Today’s teens have it made. Don’t believe me? Check out driver’s
education. I’m telling you, the whole thing has changed from back
in the day. Why, when I went to driver’s ed, we had to actually
attend a class.
Today’s teens have it made. Don’t believe me? Check out driver’s education. I’m telling you, the whole thing has changed from back in the day. Why, when I went to driver’s ed, we had to actually attend a class.
Today’s teens? They go to class on the Internet. They attend at their own pace. They don’t have to get up at 7 a.m. in the middle of their summer vacation to go to some driving school on the other side of town. Nope. They can roll out of bed, watch “Mythbusters,” eat all the leftovers from last night’s dinner and then decide to do a couple of driver’s ed sessions.
I’m telling you, teens have got it made.
If their ability to take the class at their own pace doesn’t convince you, consider the class itself. When I went to driver’s ed, we sat for hours in a makeshift classroom in an industrial park while a retired police officer scared the holy crud out of us by telling us horror stories about awful car accidents and stupid teenagers whose lives were ruined because they caused a fatal accident and thus had to spend the rest of their lives in prison for the crime of driving while stupid.
Oh, and also? Nobody ever found the driver’s missing arm. The lectures always ended with the instructor bellowing, “Do you know how difficult prison is when you are missing an arm?” Um, no. But thanks for asking.
Of course some of my friends had it worse. They had to attend driver’s ed as an elective at school. It was always taught by the teacher at the high school who had drawn the short stick (or really ticked off the principal) and was now stuck in a car with giggling teenagers, praying that his life insurance policy was paid up.
What we didn’t do was sit on our nice cushy chairs in the den answering questions like “who invented windshield wipers in 1905?” Yeah, that’s a real question my teenager had to answer. I’m sure that knowing the answer to that will keep him safe on the road.
And let’s not even discuss the videos.
Seriously, in my day we spent hours watching movies intended to scare the bejeebers out of us. These movies had actual real footage of real accidents. On day one of driver’s ed, the burly old guy lecturing us let us out for the lunch break with the warning, “don’t eat pizza.” Turns out the film he ran right after the break was “Signal 30,” a classic about a train and a motorcycle.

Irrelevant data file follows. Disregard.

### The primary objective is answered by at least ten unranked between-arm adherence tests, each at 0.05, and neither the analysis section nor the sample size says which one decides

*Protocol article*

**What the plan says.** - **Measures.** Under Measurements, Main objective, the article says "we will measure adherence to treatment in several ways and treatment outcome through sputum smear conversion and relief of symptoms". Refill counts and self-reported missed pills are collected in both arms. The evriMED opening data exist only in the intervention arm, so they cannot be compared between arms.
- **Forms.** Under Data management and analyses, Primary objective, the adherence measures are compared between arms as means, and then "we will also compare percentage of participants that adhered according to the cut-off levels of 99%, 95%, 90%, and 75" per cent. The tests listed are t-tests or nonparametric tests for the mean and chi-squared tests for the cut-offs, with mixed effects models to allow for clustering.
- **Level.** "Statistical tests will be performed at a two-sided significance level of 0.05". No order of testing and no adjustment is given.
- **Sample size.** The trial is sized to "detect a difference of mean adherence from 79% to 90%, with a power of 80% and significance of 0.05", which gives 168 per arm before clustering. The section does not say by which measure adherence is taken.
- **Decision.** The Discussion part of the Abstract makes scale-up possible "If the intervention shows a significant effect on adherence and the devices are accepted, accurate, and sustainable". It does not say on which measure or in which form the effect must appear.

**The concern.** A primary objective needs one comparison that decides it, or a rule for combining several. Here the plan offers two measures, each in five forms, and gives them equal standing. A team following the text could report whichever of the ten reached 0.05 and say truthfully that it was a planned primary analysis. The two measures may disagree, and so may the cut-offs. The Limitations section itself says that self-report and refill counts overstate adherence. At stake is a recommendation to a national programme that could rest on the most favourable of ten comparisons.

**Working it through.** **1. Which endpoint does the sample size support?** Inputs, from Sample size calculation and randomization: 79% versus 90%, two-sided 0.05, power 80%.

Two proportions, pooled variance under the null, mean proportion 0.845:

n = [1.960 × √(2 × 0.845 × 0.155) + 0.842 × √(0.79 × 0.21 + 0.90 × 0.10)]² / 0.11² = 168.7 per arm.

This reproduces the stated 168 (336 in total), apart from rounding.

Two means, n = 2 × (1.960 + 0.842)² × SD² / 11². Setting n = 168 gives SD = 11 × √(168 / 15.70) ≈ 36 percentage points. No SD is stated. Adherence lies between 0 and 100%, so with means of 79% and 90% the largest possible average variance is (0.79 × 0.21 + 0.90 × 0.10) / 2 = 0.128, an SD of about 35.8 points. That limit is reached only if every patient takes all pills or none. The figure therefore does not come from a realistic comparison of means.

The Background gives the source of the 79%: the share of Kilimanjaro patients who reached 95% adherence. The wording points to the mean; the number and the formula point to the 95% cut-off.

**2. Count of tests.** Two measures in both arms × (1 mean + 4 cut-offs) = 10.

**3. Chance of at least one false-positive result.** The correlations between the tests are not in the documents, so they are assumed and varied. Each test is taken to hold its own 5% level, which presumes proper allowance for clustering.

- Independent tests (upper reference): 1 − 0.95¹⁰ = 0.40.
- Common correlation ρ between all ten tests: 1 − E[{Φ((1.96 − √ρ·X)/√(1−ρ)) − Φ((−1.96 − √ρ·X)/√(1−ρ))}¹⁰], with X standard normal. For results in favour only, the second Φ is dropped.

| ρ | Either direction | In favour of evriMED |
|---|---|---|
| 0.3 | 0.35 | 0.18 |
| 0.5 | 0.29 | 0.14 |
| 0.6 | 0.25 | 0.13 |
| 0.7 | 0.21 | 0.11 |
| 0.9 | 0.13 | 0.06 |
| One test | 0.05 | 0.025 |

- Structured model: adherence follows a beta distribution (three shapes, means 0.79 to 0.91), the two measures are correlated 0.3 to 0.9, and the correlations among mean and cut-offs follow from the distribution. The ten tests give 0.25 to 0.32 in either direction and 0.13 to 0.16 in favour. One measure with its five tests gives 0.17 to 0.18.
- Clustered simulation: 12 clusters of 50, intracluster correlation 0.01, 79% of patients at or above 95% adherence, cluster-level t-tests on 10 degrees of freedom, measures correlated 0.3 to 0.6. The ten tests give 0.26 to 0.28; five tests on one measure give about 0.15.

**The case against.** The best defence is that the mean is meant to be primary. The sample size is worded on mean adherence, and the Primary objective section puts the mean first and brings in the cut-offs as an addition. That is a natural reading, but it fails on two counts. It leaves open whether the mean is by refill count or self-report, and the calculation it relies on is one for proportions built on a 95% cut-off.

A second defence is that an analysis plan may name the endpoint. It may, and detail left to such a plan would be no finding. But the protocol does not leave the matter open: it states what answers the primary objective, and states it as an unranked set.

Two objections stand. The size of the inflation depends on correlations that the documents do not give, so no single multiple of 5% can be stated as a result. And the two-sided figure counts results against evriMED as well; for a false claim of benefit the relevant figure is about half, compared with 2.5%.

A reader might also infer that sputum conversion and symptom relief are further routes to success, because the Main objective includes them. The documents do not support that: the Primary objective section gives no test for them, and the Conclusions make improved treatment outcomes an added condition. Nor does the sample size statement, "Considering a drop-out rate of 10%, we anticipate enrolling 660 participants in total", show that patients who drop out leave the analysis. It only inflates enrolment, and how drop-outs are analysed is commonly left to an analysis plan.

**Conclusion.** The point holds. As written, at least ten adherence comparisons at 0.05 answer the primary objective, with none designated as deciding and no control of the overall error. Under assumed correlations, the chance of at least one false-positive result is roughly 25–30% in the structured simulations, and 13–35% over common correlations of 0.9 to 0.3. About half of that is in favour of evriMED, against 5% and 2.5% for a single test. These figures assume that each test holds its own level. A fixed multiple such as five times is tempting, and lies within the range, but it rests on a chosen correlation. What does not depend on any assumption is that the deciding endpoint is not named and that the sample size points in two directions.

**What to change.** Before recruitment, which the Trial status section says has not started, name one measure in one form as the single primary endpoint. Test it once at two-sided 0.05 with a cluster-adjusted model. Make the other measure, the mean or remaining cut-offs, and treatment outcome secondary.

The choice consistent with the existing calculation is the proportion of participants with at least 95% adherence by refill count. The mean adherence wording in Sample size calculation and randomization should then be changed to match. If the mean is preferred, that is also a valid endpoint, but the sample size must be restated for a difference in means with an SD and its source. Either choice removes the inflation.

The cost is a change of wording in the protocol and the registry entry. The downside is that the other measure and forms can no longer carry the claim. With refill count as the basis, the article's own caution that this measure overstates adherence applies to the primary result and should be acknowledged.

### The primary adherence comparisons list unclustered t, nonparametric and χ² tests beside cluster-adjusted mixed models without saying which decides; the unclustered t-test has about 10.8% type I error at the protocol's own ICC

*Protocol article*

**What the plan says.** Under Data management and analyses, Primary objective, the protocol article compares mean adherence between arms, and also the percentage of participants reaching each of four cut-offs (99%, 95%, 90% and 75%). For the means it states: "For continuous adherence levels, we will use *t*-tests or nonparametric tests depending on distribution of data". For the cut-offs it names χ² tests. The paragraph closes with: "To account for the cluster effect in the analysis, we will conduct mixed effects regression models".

Guess who didn’t win that race? And guess who ate pizza before seeing it? Yes. Trust me when I tell you it was a very long time before I could even look at pepperoni again, let alone drive over railroad tracks without having a panic attack.
And let’s not forget the all-time driver’s ed pinnacle of teen driving terror, “Wheels of Tragedy.” Who can forget it? Once you have seen this film it is literally burned into your retinas. Ugh. So many limbs. So much gore. So much fear about driving. People fainted during those films. People ran from the classroom and threw up after watching those films.
And what, you may ask, do teens watch today? Cartoons. Yes. Cartoons. And insurance commercials.
At the end of some of the sections Junior completes, there is a little cartoon man dressed in a hard hat and an orange safety vest waving a yield sign – an indication that Junior needs to watch a DMV sanctioned film. Then he watches a little movie that isn’t scary at all. At the end of some warning about not stopping on train tracks, there isn’t a scene where the train barrels down and hits the guy on the motorcycle. Nope. In fact, the film was so cheery I kind of expected the guy who was the president in “24” to come on and tell Junior that he was in “good hands with Allstate.”
Seriously? How the heck are teens supposed to be scarred for life if they are watching that?
I’m telling you, teens today have it made. Of course, Junior is only 1/3 of the way through his driver’s ed, so I hold out hope that maybe, just maybe, they are saving “Red Asphalt” for the end of the course.